Reporter's Notebook: Three's Company, in Space

Elton John rocked near Earth orbit this morning.

The shuttle crew was awakened by Sir Elton's "Daniel." It was the request of German astronaut Thomas Reiter, who clearly didn't appreciate how triumphant it would have been if the special song had been the Beatles' "Paperback Reiter." Or perhaps it could have been "Born to Be Wild" from the immortal film "Easy Reiter."

We will give him a break though, because today Herr Reiter moved over to the International Space Station, where he will spend the next six months, with just two other guys. It is doubtful that he will be able to engage in one of his favorite hobbies -- fencing. I am not making this up. His NASA biography says he likes fencing and playing the guitar. Swords probably aren't the best toy to have up there, but maybe they can have fake light-saber battles. I am sure the space station crew needs some kind of amusement. They have been up there, alone, since April.

"Everybody is having fun," said station astronaut Jeff Williams today when he greeted his new guests. "I don't see a sad face here."

The shuttle brought up 5,000 pounds of gear and food, which is nice because it is hard for the station to find anyone who will deliver.

Meanwhile, you can monitor just about every second of the shuttle mission if you are lucky enough to get NASA Select on your cable network, which is the space agency's very own cable channel. Seriously, if you want to geek out a little bit, it is the best thing ever. You can learn about nominal trajectories, vernier thrusters, RCCs, MPLMs and JCC (actually, that last one is where my nieces swim).

NASA Select broadcasts much of the conversation between mission control and the astronauts. And you can see the live pictures coming in from space. Today you would have seen the shuttle doing its dramatic back flip and then docking with the space station. You would have also heard mission control mention astronaut Piers Sellers' name about 50 times.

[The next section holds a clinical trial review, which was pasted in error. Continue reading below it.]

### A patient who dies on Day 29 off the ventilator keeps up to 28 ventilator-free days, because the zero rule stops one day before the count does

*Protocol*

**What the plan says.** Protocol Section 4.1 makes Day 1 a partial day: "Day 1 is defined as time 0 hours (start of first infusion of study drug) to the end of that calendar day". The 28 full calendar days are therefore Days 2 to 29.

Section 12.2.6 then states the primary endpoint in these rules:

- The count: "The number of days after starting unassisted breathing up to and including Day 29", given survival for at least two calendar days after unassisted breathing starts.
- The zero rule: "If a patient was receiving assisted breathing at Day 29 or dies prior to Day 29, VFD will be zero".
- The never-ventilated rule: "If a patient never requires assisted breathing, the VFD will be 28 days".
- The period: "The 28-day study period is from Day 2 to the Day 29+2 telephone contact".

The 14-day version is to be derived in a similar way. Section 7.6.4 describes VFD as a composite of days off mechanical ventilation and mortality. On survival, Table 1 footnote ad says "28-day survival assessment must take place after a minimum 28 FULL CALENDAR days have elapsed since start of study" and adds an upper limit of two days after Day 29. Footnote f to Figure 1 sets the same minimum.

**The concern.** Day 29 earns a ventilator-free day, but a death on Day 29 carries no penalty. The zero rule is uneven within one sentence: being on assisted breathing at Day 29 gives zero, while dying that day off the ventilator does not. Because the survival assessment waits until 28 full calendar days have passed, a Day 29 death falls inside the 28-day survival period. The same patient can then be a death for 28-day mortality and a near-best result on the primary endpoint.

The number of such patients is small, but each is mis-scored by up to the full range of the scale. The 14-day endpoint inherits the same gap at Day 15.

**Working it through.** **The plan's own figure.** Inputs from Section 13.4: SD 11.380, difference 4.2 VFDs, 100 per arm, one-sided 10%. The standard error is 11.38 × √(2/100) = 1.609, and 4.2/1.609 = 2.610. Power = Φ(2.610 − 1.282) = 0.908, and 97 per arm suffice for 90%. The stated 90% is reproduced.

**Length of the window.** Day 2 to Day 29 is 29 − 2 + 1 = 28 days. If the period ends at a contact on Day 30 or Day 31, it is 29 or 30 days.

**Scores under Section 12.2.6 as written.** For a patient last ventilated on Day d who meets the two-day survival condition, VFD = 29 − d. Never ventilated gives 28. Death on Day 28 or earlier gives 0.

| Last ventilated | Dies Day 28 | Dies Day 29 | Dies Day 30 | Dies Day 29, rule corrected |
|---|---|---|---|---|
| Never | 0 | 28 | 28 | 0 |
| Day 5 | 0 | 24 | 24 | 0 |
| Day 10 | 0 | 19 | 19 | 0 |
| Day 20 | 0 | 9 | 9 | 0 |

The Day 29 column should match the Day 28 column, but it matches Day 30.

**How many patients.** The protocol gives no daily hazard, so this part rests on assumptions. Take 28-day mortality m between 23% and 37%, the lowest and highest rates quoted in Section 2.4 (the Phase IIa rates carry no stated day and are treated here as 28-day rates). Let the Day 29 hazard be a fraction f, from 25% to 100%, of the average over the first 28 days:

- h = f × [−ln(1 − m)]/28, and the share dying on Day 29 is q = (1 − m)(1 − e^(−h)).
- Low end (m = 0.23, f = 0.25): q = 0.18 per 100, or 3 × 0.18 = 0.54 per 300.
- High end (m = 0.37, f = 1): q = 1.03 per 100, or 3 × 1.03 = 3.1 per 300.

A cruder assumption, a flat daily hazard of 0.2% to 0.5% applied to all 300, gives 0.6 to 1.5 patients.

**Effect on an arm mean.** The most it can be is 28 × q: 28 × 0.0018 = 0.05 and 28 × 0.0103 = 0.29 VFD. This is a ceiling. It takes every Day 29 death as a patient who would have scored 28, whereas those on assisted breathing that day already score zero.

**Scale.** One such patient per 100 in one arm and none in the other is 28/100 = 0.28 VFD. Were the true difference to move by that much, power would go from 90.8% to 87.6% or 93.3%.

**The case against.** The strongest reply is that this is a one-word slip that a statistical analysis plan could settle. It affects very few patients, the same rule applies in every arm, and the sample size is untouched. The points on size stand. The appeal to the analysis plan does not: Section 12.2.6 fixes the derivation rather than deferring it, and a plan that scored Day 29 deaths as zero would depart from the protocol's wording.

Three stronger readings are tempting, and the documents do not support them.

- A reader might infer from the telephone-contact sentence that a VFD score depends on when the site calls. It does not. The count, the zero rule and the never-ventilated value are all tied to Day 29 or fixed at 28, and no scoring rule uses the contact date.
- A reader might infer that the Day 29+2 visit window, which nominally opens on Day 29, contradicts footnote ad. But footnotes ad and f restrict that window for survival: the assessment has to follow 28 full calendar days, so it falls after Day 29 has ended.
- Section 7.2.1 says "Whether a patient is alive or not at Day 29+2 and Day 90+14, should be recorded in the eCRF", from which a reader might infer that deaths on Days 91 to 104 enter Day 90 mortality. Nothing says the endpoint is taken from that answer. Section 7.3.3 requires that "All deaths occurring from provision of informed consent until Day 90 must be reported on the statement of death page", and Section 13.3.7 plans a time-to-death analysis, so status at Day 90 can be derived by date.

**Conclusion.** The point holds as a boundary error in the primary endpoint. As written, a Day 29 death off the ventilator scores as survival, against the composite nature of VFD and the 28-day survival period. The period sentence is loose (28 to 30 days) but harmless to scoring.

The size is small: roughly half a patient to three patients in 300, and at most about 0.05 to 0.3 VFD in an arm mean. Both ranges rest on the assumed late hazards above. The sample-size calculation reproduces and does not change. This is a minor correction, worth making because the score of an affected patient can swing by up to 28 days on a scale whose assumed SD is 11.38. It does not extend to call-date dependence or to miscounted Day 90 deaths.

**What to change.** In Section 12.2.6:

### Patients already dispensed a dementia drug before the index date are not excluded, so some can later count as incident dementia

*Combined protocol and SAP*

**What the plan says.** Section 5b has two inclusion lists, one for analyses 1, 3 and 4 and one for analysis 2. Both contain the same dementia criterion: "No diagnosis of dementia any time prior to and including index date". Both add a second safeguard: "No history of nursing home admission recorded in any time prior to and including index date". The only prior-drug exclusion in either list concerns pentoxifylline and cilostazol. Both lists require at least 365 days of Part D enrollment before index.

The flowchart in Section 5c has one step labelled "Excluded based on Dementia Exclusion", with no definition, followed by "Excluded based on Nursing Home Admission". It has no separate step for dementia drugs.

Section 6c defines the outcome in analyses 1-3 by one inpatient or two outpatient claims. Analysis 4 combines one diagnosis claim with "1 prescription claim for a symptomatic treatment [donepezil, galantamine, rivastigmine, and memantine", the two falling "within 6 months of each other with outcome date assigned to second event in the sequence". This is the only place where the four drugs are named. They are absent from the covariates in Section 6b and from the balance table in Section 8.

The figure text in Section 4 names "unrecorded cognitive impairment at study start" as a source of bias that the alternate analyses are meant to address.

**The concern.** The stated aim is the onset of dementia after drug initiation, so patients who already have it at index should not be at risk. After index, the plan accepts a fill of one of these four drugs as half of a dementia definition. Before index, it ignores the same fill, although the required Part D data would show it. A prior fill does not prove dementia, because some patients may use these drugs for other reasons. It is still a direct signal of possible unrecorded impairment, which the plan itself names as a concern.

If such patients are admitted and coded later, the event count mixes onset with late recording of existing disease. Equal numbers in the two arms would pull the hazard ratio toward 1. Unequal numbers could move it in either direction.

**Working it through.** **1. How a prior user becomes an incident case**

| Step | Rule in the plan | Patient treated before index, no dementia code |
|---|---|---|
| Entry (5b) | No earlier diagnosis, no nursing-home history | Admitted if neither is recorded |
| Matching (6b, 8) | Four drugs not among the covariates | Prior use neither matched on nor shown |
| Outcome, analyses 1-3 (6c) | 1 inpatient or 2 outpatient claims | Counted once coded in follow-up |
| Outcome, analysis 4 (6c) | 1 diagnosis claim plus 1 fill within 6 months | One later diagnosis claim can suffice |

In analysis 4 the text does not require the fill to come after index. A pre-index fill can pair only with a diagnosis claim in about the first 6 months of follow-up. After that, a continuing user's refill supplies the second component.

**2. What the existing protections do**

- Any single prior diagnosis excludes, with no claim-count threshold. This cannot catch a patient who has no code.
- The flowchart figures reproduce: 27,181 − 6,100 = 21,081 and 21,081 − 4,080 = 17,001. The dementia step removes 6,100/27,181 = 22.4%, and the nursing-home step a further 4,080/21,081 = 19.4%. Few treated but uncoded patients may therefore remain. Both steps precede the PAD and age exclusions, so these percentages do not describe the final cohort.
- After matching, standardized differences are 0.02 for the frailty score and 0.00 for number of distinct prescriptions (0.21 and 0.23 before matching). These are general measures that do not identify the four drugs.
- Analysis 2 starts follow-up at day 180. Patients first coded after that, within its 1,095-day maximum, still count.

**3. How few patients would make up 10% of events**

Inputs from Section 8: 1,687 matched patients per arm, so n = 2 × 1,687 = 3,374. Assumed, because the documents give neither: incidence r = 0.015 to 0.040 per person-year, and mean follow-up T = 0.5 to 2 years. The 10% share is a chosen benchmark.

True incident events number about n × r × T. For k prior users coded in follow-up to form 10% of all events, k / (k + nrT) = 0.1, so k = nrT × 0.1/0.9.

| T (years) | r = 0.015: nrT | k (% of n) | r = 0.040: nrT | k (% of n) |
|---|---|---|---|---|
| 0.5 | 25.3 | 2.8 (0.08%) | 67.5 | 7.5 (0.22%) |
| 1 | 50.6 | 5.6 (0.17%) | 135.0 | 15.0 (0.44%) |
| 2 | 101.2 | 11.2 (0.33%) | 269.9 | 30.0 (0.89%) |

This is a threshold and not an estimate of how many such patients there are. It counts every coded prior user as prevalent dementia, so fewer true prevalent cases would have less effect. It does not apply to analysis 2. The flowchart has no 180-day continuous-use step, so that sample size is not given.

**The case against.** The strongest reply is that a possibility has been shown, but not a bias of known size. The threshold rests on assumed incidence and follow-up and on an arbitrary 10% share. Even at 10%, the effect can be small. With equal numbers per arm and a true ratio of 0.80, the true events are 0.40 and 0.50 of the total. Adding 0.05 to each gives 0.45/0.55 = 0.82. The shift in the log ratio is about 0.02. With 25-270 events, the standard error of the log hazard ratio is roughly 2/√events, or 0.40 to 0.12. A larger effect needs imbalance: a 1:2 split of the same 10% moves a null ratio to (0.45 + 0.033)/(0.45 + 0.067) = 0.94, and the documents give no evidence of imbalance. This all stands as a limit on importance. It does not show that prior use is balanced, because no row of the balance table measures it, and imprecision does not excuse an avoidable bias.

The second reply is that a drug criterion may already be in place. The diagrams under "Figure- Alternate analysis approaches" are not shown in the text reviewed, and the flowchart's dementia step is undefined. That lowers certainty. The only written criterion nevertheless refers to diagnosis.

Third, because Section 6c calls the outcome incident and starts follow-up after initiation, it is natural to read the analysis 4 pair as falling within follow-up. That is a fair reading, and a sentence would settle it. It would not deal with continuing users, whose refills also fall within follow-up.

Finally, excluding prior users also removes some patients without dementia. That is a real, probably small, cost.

If you are like us in the ABC News trailer (and for your sake, I hope you are not), every time you hear someone say "Piers Sellers," you think they are actually saying "Peter Sellers." So when mission control asks "Piers Sellers, How are you all getting along up there?" I expect him to respond, "Gentlemen, you can't fight in here! This is the war room." Or maybe if they ask, "What does it look like from up there?" He would respond, "I like to watch." Piers Sellers was born in England, much like Peter Sellers. He has a Ph.D. in biometeorology and is an expert in Earth climate systems. He is also not into yoga, and has half a brain. We have never seen Peter Sellers and Piers Sellers in the same room at the same time, but we can only assume they are different people. See for yourself: www.petersellers.com and www.jsc.nasa.gov/Bios/htmlbios/sellers.html.

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